Here, the trial court included Father's income from his secondary employment on the basis that $799 was the average Father earned per month throughout the past two years (2008 and 2009) from said employment.3 The only factor with which this may comply is factor (3) to Comment C. While the trial court did not making written findings as to all five factors under Comment C4 , this Court, nevertheless, finds that the evidence on appeal reveals that the trial court did not abuse its discretion by including Father's income from his secondary employment. Father offered no evidence that his employment with DMAT is likely to change, nor did Father offer any evidence that his motivation to continue his employ with DMAT has changed. Moreover, Father never indicated that his secondary employment has interfered with his custody arrangements. In fact, to the contrary, Father stated that when he has custody of Minor, he does not have to or need to work at DMAT. Therefore, viewing the evidence in the light most favorable to the trial court's judgment, we do not find that the trial court abused its discretion by including income received from Father's secondary employment into Father's Gross Income on Form 14. Point VI is denied.

Point VII—Attorney's Fees

In his seventh point, Father alleges the trial court abused its discretion in awarding Mother attorney's fees. We disagree.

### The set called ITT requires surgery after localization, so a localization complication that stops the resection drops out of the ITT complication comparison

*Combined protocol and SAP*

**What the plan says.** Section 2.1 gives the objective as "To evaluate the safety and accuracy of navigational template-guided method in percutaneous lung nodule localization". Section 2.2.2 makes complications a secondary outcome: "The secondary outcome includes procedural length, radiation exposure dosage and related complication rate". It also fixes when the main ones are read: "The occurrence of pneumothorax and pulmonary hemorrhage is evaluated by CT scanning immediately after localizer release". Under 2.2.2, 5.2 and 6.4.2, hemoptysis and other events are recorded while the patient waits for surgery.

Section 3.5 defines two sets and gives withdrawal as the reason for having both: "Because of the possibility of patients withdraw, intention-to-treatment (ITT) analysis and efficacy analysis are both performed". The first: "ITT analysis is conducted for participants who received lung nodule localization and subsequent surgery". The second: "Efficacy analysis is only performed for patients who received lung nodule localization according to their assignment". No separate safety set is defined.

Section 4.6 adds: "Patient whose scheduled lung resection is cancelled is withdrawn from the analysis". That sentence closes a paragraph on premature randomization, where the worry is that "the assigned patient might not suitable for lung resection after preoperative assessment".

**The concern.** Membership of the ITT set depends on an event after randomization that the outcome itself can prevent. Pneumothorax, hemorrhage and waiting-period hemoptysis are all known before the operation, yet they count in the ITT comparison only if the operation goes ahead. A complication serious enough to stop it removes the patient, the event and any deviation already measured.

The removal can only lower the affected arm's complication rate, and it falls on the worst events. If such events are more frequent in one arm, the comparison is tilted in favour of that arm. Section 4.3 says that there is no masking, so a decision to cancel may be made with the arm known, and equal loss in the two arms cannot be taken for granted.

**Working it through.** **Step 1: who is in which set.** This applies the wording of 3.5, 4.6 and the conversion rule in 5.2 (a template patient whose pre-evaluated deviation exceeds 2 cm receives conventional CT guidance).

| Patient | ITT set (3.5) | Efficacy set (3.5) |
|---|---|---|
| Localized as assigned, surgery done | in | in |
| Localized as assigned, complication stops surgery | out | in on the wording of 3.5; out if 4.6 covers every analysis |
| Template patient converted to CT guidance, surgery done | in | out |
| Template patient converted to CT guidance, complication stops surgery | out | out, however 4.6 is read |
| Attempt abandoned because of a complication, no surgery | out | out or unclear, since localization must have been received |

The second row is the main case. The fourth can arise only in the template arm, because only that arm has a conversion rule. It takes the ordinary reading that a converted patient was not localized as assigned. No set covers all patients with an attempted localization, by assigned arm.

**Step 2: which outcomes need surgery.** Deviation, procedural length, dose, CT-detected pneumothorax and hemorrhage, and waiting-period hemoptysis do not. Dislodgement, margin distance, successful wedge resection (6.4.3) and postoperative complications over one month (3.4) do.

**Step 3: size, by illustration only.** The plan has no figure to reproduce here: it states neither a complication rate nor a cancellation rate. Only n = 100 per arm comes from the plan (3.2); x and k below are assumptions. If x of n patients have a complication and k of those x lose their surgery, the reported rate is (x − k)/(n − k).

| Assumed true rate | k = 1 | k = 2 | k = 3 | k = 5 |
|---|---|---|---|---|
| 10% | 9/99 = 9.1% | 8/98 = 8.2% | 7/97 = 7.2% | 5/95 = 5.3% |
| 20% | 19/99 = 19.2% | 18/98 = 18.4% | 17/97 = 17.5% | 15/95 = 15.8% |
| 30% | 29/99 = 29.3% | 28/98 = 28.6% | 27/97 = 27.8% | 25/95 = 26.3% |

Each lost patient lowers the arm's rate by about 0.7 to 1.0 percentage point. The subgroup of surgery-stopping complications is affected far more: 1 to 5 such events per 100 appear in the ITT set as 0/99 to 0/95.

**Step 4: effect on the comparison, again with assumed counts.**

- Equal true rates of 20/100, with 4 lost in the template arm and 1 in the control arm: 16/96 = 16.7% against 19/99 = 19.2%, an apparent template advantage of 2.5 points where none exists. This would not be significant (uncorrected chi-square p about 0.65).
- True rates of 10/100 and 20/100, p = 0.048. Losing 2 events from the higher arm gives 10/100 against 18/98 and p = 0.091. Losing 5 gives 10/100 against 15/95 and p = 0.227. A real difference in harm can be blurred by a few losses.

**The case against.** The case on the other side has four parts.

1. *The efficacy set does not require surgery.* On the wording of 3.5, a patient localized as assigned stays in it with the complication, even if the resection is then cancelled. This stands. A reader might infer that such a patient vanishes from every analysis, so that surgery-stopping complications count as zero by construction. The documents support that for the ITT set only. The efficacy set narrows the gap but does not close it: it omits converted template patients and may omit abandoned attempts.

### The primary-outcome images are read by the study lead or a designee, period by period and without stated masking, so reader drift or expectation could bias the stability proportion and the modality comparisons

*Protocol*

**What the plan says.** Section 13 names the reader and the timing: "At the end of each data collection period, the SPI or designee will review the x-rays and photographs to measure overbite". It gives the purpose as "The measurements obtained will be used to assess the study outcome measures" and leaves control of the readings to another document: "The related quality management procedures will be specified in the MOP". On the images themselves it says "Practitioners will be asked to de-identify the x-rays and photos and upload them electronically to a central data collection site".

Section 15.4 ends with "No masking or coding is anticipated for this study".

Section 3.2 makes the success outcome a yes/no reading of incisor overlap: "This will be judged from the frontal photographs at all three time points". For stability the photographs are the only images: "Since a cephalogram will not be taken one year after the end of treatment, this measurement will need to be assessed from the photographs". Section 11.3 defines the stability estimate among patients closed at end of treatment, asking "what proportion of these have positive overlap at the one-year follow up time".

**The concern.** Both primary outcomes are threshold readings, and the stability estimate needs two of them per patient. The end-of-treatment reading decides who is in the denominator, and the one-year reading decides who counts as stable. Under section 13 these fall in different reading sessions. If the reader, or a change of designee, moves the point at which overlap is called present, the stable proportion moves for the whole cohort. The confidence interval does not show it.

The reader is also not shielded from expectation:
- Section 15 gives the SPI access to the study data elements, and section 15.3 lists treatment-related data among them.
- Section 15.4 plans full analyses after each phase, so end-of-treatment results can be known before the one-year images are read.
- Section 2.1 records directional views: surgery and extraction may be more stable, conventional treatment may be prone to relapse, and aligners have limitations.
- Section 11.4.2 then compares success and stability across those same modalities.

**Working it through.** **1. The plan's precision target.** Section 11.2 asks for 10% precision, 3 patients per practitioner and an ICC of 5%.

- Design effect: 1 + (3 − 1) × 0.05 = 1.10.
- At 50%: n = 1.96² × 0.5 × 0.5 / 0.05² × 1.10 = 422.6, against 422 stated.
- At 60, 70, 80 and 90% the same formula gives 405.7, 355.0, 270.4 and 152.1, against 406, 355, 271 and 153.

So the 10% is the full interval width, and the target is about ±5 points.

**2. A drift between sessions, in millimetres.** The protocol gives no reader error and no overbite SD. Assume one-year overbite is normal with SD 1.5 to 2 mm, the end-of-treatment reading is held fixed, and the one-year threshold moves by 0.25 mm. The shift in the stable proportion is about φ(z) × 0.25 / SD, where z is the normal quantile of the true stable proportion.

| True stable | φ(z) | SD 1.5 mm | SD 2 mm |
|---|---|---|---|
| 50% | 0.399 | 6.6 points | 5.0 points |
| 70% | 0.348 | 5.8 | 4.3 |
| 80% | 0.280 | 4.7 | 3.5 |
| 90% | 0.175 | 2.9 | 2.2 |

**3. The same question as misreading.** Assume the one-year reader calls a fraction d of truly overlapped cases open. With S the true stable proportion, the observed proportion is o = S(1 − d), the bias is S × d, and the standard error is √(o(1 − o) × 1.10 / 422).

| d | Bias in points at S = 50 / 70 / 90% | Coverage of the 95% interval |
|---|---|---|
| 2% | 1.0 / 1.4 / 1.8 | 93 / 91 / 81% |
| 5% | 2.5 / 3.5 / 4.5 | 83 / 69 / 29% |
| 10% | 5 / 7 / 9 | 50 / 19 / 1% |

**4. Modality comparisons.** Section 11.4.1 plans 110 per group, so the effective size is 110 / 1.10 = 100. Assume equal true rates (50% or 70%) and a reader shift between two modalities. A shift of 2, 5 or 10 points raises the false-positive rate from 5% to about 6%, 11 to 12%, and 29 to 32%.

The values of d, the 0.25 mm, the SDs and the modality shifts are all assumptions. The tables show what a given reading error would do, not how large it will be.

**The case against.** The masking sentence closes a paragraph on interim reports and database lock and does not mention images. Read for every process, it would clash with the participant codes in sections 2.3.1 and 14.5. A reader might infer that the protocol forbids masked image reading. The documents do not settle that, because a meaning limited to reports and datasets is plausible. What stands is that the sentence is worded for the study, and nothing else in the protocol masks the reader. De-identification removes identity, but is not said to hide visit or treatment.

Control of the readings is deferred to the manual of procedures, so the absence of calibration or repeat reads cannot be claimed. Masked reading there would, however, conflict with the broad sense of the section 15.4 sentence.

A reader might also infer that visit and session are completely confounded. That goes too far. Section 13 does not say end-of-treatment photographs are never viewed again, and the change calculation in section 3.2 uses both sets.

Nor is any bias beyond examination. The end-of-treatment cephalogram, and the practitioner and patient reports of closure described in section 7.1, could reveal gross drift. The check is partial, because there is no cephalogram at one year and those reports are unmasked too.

Standard of Review

“Generally speaking, parties to a domestic relations case are responsible for paying their own attorney's fees.” Ethridge v. Ethridge, 239 S.W.3d 676, 684 (Mo.App.E.D.2007). However, the trial court is vested with broad discretion in awarding attorney's fees and the award will be reversed only upon a finding of an abuse of discretion. In re Marriage of Brown, 310 S.W.3d 754, 758 (Mo .App.E.D.2010). Accordingly, this Court presumes an award of attorney's fees to be correct. Bryant v. Bryant, 351 S.W.3d 681, 691 (Mo.App.E.D.2011). Thus, the burden of demonstrating an abuse of discretion is on the complaining party who must show the trial court's judgment was “against the logic of the circumstances and so arbitrary and unreasonable as to shock one's sense of justice .” Short v. Short, 356 S.W.3d 235, 248 (Mo.App.E.D.2011).